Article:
Will the soaring share price and rising profits also mean that progress can be made regarding dividend at the company as well?
This has already happened. At the end of last month, we announced that we would pay 44 forints dividend. Last year, there was no dividend payment because of the acquisition in Germany, while two years ago it was 34 forints per share.
If your plans come true, do you think a turnover of 1 billion euros can be reached in ten years?
I wouldn’t dare to plan so much in advance, but of course our goal is to increase our sales revenue as dynamically as possible.
The billionaire owners of Videoton also bought a stake in your company. What does that mean for you, how much say do they have in the operation of the company?
We have known each other with Ottó Sinkó and Péter Lakatos for a long time, we often used to sit down for discussions; and now this good relationship has turned official with Ottó Sinkó becoming a member of the board.
They don’t get involved in the operational work of the management; they provide help with their experience as outside observers, which means a lot to us given that they have been working in the world of business for a long time.
Masterplast became market leader as early as in the late 1990s, and later it became the largest Hungarian-owned building material manufacturer in the Central European region. What was the reason behind your initial success?
In 1997, we started as a typical garage start-up with my business partner, and two years later we established our first subsidiary in Slovakia, and after that in other neighbouring countries. I think one of the reasons for our success was exactly this:
we made the reasonable and informed decision to expand abroad in the form of subsidiaries, which resulted in a sudden growth in the initial period.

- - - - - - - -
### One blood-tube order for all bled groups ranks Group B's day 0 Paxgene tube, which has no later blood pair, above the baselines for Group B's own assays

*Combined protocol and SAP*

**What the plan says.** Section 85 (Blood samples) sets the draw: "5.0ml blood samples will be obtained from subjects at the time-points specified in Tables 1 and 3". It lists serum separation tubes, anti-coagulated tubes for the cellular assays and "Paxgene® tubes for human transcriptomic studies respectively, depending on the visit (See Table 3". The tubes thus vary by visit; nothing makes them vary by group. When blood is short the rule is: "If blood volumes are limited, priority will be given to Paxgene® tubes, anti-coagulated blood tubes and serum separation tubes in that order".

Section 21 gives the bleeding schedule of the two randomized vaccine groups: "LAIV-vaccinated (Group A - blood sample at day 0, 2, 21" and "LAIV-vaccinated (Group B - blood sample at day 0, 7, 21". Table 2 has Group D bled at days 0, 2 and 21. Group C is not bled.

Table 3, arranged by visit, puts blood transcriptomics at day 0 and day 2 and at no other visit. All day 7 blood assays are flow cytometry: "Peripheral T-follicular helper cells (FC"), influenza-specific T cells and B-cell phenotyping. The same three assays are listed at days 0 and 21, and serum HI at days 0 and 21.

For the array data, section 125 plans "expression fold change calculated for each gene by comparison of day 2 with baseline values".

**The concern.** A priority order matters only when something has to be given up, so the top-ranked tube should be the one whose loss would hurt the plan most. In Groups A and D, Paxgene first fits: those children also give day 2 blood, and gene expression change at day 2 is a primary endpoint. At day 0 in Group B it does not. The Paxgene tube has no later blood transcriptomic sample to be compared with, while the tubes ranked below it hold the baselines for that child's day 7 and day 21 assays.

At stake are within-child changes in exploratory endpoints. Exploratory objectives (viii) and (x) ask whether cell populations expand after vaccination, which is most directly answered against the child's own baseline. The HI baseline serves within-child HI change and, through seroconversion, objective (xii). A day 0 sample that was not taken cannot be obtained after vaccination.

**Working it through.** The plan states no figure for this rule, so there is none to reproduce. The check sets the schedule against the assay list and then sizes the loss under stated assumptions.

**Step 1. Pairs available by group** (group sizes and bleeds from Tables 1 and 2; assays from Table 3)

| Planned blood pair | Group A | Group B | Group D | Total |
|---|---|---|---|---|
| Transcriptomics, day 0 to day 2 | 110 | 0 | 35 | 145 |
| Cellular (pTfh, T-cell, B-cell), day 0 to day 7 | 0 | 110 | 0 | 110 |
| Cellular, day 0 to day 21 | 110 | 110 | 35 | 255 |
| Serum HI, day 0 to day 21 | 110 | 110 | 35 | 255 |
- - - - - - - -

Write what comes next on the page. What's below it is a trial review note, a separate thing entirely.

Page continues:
Meanwhile, if a product was launched in Hungary and we saw a certain potential in it, we started manufacturing it ourselves. By now, we have come to the point where we have a product, fibreglass mesh - one of the elements of facade insulation systems -, in which we are the second largest manufacturer in Europe.
Another factor that also contributed to our initial success was that
from the very start we used our own logistics fleet to provide flexible service to our customers.
You put up a statue for Sándor Demján in your company premises. Did you know him personally?
No, we didn’t, and we are sorry that we never met him. In his time, he was considered by many people an example to be followed and we were no exception; we were following his career, his way of thinking and his business activities.
The statue was put up in Sárszentmihály, because Sándor Demján's career started here as head of the local Gorsium ÁFÉSZ. From here, he launched a number of businesses that are still in operation today. Many of his former colleagues attended the inauguration as well.
Your company is one of the biggest sponsors of Hungarian five-a-side football. Do you play yourselves as well?
My business partner, Dávid Tibor is the president of the National Mini-Football Association; we sometimes play in the old boys team within the company, sometimes even on a big pitch, but personally I'm already getting too old for that....